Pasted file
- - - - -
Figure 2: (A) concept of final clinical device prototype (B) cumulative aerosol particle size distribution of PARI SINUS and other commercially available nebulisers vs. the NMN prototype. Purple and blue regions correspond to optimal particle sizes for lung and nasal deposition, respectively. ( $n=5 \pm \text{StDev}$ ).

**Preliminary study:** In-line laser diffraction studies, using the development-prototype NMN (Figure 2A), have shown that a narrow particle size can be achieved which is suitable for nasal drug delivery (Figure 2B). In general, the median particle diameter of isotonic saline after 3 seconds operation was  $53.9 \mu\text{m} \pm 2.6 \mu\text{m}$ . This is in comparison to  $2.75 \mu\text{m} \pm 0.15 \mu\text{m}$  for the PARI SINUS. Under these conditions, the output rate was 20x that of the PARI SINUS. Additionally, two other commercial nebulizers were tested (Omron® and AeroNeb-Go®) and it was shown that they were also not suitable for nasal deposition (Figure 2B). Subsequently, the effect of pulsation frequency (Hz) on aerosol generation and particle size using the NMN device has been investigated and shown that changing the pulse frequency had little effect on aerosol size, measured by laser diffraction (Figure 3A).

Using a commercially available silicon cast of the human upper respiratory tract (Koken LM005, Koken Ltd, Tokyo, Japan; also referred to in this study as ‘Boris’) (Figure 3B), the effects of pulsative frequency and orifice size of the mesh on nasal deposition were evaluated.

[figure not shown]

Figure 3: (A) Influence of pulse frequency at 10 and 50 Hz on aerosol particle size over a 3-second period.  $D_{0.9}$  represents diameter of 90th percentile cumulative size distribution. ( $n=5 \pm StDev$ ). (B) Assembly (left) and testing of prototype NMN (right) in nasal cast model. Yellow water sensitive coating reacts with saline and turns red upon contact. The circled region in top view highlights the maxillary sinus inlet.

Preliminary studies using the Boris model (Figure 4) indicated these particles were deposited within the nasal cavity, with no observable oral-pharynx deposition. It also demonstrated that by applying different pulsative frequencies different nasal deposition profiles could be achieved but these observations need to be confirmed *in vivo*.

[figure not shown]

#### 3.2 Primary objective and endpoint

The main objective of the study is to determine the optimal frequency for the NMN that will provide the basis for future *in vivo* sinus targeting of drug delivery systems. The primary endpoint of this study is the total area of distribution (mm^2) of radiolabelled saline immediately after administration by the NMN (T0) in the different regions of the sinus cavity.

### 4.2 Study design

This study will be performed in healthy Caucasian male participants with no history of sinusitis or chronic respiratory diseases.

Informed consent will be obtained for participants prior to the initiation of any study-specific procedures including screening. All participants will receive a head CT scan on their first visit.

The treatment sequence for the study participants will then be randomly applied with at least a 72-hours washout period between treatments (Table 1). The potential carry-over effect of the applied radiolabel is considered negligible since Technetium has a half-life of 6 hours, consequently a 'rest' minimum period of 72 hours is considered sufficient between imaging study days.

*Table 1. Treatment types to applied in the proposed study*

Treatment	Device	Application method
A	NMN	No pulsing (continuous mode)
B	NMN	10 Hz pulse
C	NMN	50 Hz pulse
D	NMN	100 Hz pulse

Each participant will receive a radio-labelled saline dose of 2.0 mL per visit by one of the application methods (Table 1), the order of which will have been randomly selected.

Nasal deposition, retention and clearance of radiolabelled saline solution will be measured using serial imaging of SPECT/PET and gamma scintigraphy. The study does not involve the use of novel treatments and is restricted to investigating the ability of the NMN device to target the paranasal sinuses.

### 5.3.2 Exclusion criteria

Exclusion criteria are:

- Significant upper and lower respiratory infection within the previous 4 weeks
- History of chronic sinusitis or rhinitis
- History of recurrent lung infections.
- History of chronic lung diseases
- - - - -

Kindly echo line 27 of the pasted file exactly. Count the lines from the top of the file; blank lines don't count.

- History of chronic lung diseases